The costs of biotechnologies relating to gene therapy and genetic analysis have fallen steeply in the last ten years, even as the capabilities of a well-equipped laboratory have increased by leaps and bounds over the same period of time. A graduate student today has more power at his or her fingertips than an entire laboratory staff of the early 90s. This has matched the economics of computing hardware, as much of biotechnology is essentially a matter of building direct interfaces between that computing hardware and the nanoscale life science world of proteins and cells. This said, until just the past year or two the available options for gene therapy and most genetic analysis remained still remained too challenging and expensive for growth into the market. They have long been practical for the work of a laboratory or research institution, but not for most potential uses in the mass market, where a single provider would be expected to churn through thousands or tens of thousands of samples in a week, with high reliability and at a minimal expense per item.
The present leap in capacity and fall in cost promises to change all of that, however, given time to work its way through the pipeline. The latest methods and technologies are so far proving to be cheap enough and reliable enough to form the basis for the mass commercialization of genetic analysis and alteration in the years ahead. This will certainly have a great impact on many areas of medicine, though we'll probably all be surprised by many of the specific outcomes. The best thing that can happen for progress in the long term is for the cost of research to fall greatly, as is presently happening. The lower the cost of entry to a field, the more experimentation and development that will take place - and this is why it is helpful to keep an eye on progress in fundamental technologies, not just on specific applications of interest, such as in the area of aging and longevity.
The technology, precision "DNA scissors" referred to as CRISPR/Cas9, has exploded in popularity since it was first published in June 2012 and is at the heart of at least three start-ups and several heavily-attended international meetings. Scientists have referred to it as the "holy grail" of genetic engineering. "The CRISPR/Cas9 technology is a complete game changer. With CRISPR, we can now turn genes off or on at will."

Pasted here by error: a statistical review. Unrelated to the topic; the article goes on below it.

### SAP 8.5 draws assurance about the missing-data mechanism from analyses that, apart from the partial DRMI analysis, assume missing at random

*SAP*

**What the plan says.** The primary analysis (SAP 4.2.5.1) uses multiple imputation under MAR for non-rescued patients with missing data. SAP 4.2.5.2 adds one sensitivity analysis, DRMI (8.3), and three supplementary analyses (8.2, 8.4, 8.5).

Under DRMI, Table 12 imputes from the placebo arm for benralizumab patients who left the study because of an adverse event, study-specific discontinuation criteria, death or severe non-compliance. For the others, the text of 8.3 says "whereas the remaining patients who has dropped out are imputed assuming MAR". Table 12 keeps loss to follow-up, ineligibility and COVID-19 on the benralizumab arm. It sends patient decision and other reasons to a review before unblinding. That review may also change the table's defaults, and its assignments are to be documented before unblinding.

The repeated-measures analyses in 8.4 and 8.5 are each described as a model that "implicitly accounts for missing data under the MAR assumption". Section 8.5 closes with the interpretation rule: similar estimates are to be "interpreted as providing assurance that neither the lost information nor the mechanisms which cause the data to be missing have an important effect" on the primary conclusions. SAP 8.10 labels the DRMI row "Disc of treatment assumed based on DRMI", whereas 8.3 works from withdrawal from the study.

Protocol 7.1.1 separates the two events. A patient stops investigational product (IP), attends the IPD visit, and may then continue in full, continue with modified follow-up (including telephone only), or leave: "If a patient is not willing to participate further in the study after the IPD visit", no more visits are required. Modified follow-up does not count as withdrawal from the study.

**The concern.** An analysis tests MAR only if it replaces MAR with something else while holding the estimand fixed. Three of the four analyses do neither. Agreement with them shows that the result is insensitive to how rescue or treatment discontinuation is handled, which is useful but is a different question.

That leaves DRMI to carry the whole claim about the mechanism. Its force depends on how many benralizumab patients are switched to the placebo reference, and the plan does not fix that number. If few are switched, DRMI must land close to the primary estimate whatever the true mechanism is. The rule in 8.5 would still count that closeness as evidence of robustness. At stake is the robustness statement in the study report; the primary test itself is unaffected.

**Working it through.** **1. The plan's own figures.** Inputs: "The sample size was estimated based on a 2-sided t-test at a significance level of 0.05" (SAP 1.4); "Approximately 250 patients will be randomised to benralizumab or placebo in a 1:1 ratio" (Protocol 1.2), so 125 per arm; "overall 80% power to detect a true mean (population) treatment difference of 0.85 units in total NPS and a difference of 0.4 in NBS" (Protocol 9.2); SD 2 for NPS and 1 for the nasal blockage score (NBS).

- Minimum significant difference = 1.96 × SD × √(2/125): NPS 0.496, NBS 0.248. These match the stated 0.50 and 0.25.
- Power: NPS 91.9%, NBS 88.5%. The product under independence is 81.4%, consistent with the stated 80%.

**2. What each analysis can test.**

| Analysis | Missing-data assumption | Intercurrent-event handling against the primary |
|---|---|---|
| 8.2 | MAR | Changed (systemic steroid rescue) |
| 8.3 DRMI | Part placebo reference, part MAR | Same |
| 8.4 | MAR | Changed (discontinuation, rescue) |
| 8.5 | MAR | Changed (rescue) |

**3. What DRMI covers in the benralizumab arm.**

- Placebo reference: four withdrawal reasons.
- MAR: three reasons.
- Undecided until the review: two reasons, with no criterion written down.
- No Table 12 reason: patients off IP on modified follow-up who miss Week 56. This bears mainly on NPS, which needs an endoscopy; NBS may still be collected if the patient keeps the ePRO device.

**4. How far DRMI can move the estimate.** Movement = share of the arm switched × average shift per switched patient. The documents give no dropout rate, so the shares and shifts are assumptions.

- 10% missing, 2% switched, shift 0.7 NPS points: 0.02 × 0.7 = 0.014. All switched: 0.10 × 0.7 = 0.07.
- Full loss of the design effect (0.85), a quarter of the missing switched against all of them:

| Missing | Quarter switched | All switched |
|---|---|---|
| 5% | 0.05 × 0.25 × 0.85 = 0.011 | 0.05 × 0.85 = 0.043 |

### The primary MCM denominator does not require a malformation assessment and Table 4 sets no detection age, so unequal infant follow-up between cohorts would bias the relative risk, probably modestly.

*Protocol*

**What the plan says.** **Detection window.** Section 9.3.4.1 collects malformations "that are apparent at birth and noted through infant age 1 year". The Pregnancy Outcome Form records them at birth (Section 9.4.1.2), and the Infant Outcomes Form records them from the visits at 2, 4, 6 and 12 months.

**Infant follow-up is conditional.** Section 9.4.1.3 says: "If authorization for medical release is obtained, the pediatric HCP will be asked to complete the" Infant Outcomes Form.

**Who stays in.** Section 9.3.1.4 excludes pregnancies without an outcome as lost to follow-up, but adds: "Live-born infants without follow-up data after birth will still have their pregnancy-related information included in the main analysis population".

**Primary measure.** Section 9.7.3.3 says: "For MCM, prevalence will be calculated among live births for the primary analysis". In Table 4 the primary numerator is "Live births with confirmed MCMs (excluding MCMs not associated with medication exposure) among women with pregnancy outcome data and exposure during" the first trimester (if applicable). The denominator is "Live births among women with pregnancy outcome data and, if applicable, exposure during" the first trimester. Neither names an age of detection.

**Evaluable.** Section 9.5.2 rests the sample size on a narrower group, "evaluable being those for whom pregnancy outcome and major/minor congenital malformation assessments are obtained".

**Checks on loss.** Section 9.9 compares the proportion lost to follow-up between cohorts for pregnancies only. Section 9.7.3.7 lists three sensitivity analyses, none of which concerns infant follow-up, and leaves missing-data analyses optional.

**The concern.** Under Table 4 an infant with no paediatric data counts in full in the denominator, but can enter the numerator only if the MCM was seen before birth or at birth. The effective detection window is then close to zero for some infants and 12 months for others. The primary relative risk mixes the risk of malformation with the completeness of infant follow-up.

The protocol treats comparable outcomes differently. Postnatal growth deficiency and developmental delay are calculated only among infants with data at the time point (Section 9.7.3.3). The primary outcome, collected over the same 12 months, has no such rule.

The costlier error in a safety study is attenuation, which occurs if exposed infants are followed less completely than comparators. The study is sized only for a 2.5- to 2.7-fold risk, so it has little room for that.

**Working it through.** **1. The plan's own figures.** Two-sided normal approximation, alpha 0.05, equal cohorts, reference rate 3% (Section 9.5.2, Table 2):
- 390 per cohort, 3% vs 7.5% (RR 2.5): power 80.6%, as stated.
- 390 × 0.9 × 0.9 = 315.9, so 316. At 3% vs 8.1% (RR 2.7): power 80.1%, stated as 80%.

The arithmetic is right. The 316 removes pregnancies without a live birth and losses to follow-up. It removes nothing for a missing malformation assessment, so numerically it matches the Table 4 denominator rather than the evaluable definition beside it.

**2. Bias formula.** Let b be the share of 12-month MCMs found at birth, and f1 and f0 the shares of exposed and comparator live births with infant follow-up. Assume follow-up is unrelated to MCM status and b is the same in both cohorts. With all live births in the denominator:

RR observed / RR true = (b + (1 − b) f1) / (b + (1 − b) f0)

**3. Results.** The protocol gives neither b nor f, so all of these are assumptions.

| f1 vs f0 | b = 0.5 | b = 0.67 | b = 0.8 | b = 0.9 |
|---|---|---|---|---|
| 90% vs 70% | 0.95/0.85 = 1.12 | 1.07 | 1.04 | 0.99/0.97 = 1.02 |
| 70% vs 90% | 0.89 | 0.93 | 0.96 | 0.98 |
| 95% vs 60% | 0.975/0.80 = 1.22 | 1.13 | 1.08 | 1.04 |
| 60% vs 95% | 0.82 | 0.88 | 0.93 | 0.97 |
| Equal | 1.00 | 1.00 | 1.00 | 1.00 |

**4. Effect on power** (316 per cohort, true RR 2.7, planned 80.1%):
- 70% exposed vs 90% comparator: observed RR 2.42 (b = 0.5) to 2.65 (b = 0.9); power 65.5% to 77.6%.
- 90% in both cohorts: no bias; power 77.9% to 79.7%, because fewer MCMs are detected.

The new genomic engineering technology significantly cuts down the time it takes researchers to test new therapies. CRISPR/Cas 9 allows the creation in weeks rather than years of animal strains that mimic a human disease, allowing researchers to test new therapies. The technique also makes it quick and easy to knock out genes in human cells or in animals to determine their function, which will speed the identification of new drug targets for diseases.
Using the Cas9 technique, UC Berkeley immunologist Russell Vance disabled a gene in mice that regulates fur color and in just six weeks had a strain of mice with white coats instead of brown. Similar research in animal models ranging from rodents to primates is being done in labs around the world using the CRISPR/Cas9 technology. Other researchers have already adapted the technology to reprogram stem cells to regenerate damaged organs, such as the liver, and made attempts to reprogram immune cells to cure AIDS in HIV-positive patients.
Mass Spectrometric Immunoassay (MSIA) [is] a high-throughput protein quantification technique that also provides detailed protein information. In a new study [researchers] demonstrate the power of the MSIA platform, with a vision towards clinical adoption. The research reports a high-throughput method for quantifying and characterizing insulin-like growth factor 1 (or IGF1) at a rate of more than 1,000 human samples a day.
Mass spectroscopy can readily identify genetic variants that are expressed on the protein level (for example single-nucleotide polymorphisms). Such changes may alter or disable the function of the resulting protein. Further, mass spectroscopy can pinpoint changes that may occur to the protein after it has already been produced from the gene template - so-called post-translational modifications.